Whenever a C program file is compiled and executed, the compiler generates some files with the same name as that of the C program file but with different extensions. So, what are these files and how are they created?
Below image shows the compilation process with the files created at each step of the compilation process:
Every file that contains a C program must be saved with ‘.c’ extension. This is necessary for the compiler to understand that this is a C program file. Suppose a program file is named, first.c. The file first.c is called the source file which keeps the code of the program. Now, when we compile the file, the C compiler looks for errors. If the C compiler reports no error, then it stores the file as a .obj file of the same name, called the object file. So, here it will create the first.obj. This .obj file is not executable. The process is continued by the Linker which finally gives a .exe file which is executable.
Linker: First of all, let us know that library functions are not a part of any C program but of the C software. Thus, the compiler doesn’t know the operation of any function, whether it be printf or scanf. The definitions of these functions are stored in their respective library which the compiler should be able to link. This is what the Linker does. So, when we write #include, it includes stdio.h library which gives access to Standard Input and Output. The linker links the object files to the library functions and the program becomes a .exe file. Here, first.exe will be created which is in an executable format.
Loader: Whenever we give the command to execute a particular program, the loader comes into work. The loader will load the .exe file in RAM and inform the CPU with the starting point of the address where this program is loaded.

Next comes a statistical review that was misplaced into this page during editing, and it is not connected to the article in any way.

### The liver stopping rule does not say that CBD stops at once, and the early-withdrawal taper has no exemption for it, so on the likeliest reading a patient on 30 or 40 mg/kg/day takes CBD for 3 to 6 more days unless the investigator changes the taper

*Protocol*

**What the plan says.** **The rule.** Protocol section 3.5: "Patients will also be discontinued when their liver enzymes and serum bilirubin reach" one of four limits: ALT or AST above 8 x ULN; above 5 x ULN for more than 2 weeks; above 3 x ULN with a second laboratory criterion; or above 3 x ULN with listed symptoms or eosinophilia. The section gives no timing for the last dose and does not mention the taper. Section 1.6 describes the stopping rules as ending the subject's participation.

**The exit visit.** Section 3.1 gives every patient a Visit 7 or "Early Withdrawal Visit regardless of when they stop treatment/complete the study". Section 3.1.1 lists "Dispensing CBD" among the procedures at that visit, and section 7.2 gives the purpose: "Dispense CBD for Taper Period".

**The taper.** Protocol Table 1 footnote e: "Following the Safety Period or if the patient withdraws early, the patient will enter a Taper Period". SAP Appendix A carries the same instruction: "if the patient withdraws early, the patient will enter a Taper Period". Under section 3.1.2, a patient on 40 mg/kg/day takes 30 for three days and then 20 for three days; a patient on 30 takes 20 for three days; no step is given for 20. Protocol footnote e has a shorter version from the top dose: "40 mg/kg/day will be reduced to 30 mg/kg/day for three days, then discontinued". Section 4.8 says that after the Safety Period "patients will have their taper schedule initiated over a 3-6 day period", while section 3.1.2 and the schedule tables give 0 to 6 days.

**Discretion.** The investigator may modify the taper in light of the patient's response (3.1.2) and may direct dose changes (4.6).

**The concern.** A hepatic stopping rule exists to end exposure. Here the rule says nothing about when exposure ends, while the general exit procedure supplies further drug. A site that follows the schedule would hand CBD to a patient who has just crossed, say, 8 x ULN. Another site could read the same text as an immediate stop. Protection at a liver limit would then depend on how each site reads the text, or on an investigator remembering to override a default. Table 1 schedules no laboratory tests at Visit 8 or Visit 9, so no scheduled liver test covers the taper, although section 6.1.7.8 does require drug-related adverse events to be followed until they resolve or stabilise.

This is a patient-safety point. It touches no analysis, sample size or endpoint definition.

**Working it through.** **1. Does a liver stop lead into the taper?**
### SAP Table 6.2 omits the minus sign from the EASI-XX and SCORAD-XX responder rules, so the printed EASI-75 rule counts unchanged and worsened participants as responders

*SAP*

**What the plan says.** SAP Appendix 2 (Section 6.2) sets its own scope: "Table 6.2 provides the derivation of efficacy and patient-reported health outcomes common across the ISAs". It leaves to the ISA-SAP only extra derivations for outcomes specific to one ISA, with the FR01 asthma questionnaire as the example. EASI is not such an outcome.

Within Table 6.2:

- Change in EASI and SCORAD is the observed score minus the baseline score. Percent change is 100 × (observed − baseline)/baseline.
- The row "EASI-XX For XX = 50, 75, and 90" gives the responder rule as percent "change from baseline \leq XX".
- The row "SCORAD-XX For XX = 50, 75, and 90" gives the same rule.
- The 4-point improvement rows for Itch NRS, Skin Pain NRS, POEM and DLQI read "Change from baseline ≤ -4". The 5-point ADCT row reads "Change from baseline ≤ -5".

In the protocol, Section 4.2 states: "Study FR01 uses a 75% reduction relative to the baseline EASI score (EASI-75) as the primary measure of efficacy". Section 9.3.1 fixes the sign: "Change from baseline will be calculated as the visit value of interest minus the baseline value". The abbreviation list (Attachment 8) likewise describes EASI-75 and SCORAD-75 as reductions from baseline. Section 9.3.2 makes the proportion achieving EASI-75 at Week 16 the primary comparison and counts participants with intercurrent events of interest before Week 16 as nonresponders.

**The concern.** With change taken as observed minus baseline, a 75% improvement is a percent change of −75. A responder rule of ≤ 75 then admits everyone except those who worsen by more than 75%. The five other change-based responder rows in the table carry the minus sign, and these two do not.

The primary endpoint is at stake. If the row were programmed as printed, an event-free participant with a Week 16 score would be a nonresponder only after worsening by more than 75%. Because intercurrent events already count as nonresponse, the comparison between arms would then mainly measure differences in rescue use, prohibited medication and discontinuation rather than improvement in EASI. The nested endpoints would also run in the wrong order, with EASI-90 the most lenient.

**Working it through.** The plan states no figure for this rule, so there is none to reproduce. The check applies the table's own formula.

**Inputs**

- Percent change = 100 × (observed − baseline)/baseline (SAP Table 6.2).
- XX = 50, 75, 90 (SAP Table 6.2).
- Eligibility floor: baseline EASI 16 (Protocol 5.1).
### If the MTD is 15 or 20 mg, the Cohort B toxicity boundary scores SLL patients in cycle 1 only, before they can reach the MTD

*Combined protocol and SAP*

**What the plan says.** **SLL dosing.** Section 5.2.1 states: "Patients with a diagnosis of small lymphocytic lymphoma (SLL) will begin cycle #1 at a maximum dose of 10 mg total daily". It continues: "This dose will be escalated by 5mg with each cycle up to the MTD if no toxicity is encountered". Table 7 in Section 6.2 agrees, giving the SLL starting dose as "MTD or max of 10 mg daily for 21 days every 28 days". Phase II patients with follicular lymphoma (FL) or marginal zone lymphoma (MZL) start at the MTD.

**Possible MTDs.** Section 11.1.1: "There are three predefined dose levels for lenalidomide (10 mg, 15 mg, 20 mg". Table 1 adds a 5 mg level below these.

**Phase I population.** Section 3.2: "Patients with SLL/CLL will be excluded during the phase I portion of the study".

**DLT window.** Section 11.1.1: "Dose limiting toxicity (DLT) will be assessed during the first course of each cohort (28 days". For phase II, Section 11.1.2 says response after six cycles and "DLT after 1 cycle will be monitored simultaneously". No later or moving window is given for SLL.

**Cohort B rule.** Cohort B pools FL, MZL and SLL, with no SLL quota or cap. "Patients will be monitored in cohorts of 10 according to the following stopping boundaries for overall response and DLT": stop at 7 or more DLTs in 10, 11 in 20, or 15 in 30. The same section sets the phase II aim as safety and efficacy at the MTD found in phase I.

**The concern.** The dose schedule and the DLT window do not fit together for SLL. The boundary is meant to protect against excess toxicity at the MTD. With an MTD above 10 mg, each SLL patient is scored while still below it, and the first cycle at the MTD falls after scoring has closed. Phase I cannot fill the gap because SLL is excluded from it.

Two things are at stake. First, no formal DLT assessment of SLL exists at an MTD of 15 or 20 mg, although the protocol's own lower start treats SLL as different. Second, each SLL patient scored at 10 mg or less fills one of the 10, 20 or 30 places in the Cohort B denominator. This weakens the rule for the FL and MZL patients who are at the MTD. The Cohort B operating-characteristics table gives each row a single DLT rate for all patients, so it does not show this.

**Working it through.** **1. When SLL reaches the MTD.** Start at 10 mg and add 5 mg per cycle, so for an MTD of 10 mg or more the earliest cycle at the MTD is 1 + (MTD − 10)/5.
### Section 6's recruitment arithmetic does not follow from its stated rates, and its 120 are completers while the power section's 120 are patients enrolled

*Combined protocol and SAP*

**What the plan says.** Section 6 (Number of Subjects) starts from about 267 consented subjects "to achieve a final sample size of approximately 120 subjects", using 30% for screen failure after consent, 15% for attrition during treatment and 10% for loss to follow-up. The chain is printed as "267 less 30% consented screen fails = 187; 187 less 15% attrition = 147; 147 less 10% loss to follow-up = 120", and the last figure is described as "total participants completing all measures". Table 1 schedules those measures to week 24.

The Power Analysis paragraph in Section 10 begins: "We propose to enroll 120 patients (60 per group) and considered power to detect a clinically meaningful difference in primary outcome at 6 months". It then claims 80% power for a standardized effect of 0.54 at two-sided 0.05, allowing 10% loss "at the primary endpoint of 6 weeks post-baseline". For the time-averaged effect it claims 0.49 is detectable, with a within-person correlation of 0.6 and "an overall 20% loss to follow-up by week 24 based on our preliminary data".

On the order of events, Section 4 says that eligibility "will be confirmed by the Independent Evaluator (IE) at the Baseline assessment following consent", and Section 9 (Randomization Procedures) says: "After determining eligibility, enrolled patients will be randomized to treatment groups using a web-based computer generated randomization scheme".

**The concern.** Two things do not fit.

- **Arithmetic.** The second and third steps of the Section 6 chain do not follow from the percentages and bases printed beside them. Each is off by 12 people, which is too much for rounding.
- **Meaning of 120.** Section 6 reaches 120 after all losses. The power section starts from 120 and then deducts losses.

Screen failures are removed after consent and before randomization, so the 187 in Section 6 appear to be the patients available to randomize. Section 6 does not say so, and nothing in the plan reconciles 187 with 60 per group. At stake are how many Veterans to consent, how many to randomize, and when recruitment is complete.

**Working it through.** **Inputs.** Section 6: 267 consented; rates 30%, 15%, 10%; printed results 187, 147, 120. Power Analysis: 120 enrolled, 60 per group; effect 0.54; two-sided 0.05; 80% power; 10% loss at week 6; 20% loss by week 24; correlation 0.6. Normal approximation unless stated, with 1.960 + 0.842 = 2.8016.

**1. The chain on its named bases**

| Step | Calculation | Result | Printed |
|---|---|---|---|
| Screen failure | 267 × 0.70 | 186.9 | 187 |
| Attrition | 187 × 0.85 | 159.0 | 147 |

Instruction Register: It holds the current instructions to be executed by the CPU.
Program Counter: It contains the address of the next instructions to be executed by the CPU.
Accumulator: It stores the information related to calculations.
The loader informs Program Counter about the first instruction and initiates the execution. Then onwards, Program Counter handles the task.
Difference between Linker and Loader
|Linker generates the executable module of a source program.||Loader loads the executable module to the main memory for execution.|
|Linker takes the object code generated by an assembler, as input.||Loader takes executable module generated by a linker as input.|
|Linker combines all the object modules of a source code to generate an executable module.||Loader allocates the addresses to an executable module in main memory for execution.|
|The types of Linker are Linkage Editor, Dynamic linker.||The types of Loader are Absolute loading, Relocatable loading and Dynamic Run-time loading.|
Attention reader! Don’t stop learning now. Get hold of all the important DSA concepts with the DSA Self Paced Course at a student-friendly price and become industry ready.
- Write a C program that does not terminate when Ctrl+C is pressed
- C program that does not suspend when Ctrl+Z is pressed
- Does C support function overloading?
- How does "void *" differ in C and C++?
- Does C++ compiler create default constructor when we write our own?
- How does free() know the size of memory to be deallocated?
- When does compiler create default and copy constructors in C++?
- Does overloading work with Inheritance?
- How does Duff's Device work?
- Why variable name does not start with numbers in C ?
- Why does sizeof(x++) not increment x in C?
- How Does the Blockchain Work?
- What does main() return in C and C++?
- How does Volatile qualifier of C works in Computing System
- C program to detect tokens in a C program
- C program to print a string without any quote (singe or double) in the program
- C Program for Program to find area of a circle
- C Program for Program for array rotation
- Lex Program to remove comments from C program
- Hello World Program : First program while learning Programming
If you like GeeksforGeeks and would like to contribute, you can also write an article using contribute.geeksforgeeks.org or mail your article to email@example.com. See your article appearing on the GeeksforGeeks main page and help other Geeks.
Please Improve this article if you find anything incorrect by clicking on the "Improve Article" button below.
Improved By : RishabhPrabhu